Steam trains will run on the Stradbally Woodland Railway in the forest. A parade of steam engines from one end of Stradbally village to the rally grounds on Saturday evening. There’s also a carnival, bouncing castle, kids’ area, pet farm, dog show, blacksmith’s village, trade stalls, vintage cars, tractor display, steam-powered saw bench demonstration and live music. Engines this year are powered by a biofuel coal alternative.
Waterford has a run of free festivals with lots of family appeal. Spraoi International Street Arts Festival (August 4th-6th) street party hosts 200 shows of local, national and international artists and musicians performing street theatre, music, contemporary circus, comedy and spectacle, plus a festival parade and fireworks spraoi.com. SprÓg Children’s Festival is a sort of “pre-Spraoi” (July 29th-August 3rd) week of arts and science experiences at Garter Lane Arts Centre, with WIT Calmast, garterlane.ie.
A week later, Waterford Walls (August 11th-20th) hosts artists from all over the world creating large-scale spectacular murals around the city and county, with activities including live art, workshops, walking tours and music, wallsproject.ie. And, if you’re in Waterford/east Cork this weekend (until June 5th), the last few days of the Blackwater Valley Opera Festival has free (booking required) open-air lunchtime recitals for all ages, in Youghal today and Fermoy tomorrow, featuring members of the festival chorus, with children welcome to run free and dance to the music. blackwatervalleyopera.ie
National Concert Hall
Earlsfort Terrace, Dublin 2; nch.ie
The National Concert Hall has an eclectic range of family events over the summer. For the very young, Bring Along a Baby (June 27th) is an informal, accessible chamber music recital for parents and babies or very young children, who can sleep, feed and play on mats and with soft toys to encourage interaction with the music.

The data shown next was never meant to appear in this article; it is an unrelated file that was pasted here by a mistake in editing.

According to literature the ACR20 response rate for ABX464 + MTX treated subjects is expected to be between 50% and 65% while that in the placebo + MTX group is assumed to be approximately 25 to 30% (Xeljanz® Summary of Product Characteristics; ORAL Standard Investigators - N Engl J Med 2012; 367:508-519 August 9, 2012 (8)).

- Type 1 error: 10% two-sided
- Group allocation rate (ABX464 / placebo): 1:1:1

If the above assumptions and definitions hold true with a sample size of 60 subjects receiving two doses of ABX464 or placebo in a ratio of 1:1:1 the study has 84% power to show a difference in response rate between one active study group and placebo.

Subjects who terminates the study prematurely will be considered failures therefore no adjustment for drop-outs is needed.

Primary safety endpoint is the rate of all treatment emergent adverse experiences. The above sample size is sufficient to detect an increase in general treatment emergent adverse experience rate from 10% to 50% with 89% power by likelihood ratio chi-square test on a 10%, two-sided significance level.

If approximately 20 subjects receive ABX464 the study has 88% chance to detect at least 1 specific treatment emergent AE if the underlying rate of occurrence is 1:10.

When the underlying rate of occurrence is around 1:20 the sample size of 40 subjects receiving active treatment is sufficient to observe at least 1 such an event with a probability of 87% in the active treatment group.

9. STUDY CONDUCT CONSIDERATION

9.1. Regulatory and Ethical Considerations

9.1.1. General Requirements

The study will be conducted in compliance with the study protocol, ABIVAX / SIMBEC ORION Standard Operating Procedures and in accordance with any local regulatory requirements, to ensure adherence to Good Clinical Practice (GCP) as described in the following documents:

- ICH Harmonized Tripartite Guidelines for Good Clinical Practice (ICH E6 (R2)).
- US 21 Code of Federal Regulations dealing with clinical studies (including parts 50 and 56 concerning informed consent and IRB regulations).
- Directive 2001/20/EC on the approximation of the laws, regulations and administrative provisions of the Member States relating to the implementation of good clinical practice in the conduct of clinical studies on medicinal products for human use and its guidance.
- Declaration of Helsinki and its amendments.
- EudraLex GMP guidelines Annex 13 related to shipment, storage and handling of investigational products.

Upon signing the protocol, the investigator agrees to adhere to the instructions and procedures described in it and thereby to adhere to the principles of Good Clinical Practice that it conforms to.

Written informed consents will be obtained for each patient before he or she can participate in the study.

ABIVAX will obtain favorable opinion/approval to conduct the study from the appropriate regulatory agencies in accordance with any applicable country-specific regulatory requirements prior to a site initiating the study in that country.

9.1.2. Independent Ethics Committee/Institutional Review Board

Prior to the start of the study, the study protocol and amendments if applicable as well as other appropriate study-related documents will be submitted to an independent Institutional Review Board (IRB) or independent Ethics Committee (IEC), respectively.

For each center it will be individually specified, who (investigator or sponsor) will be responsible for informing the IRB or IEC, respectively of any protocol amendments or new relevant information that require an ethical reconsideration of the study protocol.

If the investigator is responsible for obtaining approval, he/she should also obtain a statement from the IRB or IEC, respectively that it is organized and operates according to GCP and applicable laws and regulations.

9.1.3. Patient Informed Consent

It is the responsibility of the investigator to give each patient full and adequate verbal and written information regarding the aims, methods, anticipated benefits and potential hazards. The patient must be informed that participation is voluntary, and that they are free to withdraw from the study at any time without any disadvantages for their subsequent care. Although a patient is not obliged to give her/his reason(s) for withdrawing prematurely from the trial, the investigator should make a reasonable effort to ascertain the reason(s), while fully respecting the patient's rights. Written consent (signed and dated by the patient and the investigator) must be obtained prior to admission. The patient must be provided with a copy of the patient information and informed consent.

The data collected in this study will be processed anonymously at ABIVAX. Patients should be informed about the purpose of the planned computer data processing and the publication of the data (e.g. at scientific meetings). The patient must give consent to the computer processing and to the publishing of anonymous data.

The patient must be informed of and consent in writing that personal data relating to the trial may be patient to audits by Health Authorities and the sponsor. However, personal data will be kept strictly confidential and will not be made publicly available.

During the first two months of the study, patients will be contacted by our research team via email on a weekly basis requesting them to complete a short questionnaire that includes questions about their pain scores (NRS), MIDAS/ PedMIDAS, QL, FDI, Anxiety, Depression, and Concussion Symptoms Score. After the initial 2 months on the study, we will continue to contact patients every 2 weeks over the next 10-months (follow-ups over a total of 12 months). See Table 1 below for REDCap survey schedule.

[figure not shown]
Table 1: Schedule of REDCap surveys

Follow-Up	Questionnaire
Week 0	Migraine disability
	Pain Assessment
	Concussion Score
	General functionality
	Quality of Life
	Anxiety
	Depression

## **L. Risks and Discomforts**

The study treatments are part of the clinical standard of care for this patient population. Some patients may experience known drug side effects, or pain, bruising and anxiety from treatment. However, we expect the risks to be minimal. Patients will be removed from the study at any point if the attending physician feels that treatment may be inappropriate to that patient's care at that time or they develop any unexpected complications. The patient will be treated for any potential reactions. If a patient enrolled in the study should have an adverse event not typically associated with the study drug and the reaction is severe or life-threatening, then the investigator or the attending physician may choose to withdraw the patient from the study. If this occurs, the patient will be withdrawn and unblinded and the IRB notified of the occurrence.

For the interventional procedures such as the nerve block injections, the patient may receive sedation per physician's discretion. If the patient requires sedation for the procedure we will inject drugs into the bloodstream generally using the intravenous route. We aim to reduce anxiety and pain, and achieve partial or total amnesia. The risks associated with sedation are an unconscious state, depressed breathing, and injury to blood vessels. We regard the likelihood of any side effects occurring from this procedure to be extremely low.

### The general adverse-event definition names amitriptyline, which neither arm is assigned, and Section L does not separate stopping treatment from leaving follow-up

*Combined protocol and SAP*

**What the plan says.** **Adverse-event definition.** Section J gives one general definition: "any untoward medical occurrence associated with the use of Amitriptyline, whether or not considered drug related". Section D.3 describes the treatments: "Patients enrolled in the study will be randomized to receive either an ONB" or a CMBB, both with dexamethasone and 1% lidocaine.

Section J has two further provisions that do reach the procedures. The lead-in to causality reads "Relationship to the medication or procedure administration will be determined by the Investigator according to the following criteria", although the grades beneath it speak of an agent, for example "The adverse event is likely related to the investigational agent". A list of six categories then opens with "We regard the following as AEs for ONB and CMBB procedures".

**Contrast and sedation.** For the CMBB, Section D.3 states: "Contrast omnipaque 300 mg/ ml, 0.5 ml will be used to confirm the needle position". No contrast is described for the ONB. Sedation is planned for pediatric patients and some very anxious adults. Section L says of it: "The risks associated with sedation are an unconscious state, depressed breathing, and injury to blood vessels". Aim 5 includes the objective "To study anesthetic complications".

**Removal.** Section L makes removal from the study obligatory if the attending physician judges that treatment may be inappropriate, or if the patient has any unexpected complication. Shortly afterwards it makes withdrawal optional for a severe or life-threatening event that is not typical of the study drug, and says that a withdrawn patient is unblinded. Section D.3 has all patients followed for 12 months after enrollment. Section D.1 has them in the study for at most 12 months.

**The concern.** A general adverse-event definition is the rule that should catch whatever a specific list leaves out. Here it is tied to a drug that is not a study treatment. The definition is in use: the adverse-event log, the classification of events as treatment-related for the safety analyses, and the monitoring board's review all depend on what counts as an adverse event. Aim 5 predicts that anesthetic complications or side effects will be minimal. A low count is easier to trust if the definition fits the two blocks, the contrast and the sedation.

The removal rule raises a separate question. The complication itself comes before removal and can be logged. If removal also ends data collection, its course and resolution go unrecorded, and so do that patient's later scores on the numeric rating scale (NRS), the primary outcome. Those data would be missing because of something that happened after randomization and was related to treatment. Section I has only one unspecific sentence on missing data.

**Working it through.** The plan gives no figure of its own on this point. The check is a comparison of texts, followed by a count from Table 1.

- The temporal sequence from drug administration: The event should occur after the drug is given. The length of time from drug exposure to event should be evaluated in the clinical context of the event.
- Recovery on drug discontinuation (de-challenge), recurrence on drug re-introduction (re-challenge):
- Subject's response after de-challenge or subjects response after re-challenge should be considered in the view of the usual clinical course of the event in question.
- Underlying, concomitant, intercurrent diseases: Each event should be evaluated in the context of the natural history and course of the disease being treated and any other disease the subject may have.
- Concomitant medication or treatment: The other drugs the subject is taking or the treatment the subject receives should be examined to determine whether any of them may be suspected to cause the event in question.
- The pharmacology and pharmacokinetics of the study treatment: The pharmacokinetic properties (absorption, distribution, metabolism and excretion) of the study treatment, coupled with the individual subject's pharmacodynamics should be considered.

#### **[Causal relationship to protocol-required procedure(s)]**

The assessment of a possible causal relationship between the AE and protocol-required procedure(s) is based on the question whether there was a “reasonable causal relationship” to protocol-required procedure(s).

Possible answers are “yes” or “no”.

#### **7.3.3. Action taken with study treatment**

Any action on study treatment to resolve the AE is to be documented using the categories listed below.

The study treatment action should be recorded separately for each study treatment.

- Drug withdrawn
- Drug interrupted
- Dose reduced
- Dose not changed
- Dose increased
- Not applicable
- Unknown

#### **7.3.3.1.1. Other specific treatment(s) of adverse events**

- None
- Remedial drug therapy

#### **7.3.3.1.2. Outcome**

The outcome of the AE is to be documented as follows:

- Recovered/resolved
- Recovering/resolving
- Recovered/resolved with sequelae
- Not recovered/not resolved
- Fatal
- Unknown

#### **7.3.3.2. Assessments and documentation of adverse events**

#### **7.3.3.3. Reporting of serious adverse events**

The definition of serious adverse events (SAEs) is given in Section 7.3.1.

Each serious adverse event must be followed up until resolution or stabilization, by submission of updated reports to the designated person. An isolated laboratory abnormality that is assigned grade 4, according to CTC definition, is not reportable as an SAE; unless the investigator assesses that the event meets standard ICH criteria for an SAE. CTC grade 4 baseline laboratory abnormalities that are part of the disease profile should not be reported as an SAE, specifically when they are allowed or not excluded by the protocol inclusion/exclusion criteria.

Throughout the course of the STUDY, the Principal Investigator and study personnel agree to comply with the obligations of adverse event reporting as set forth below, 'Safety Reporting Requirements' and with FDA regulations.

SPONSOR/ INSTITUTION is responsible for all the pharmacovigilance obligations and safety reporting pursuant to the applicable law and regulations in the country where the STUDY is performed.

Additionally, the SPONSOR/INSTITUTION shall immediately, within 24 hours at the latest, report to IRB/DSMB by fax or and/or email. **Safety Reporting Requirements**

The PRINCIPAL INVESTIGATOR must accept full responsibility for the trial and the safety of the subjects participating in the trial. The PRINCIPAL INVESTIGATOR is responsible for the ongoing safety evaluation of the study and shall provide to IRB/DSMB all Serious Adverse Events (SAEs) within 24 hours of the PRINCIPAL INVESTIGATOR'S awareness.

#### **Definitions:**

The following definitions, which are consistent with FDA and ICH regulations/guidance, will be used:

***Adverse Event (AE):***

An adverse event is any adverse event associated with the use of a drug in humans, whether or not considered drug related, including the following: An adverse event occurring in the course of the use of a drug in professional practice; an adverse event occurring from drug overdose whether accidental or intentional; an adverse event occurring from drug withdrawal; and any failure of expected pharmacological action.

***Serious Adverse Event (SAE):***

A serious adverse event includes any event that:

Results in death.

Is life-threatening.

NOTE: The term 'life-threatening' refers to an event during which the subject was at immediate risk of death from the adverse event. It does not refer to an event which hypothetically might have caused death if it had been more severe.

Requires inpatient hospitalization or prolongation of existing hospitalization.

At Junior Songschool (July 10th-14th), eight to 12-year-olds learn about writing, performing and recording songs, while Songschool (July 17th-21st) is for secondary school students interested in writing and recording songs, performing, making a video, using music technology.
For Cruinniú na nÓg (June 10th), there’s The Wild Turkeys interactive family concert of Irish traditional music. The film of Superman (June 16th-17th) has National Symphony Orchestra’s live accompaniment of John Williams’ triumphant score. The NSO’s Music of Harry Potter (June 30th). Ulster Youth Orchestra 30th Anniversary (August 10th). Musical Picnic with The Summer String Quartet (August 12th), an interactive concert and meet the musicians in an indoor picnic.
Dublin 2; dublinia.ie
Dublinia at the heart of Viking and Medieval Dublin celebrates its 30th birthday several events. In June, discover how birthdays, weddings and other special occasions were celebrated in Medieval times. Join an interactive family tour in July on Family Saturdays – try a Viking costume, sword or shield, visit a medieval fair and take a flying visit over the medieval city in an audiovisual show. In August, play Viking and medieval children’s games.
Hek Hek Hoo
Living Canvas at Wilton Park, Dublin 2; Saturdays and Sundays in June, noon-4pm; rhagallery.ie
A month-long workshop collaboration between RHA Kids (art-in-education) 3rd class pupils and artist Julie Weber resulted in a short film about the transformative potential of the everyday and its wildness and playfulness. On exhibition in the open air at Living Canvas, IPUT Real Estate’s energy-efficient screen on the banks of the Grand Canal.
Kaleidoscope Chamber Collective
Killruddery House, Co Wicklow; June 10th; dicmf.com
Family concert by Kaleidoscope Chamber Collective founding members, Tom Poster (piano) and Elena Urioste (violin), presenting a fun and eclectic family programme, drawn from their Jukebox days when they recorded one music video every day they spent in Covid isolation, taking place at Killruddery House, Co Wicklow, June 10th (Cruinniú) as part of Dublin International Chamber Music Festival (free, booking required).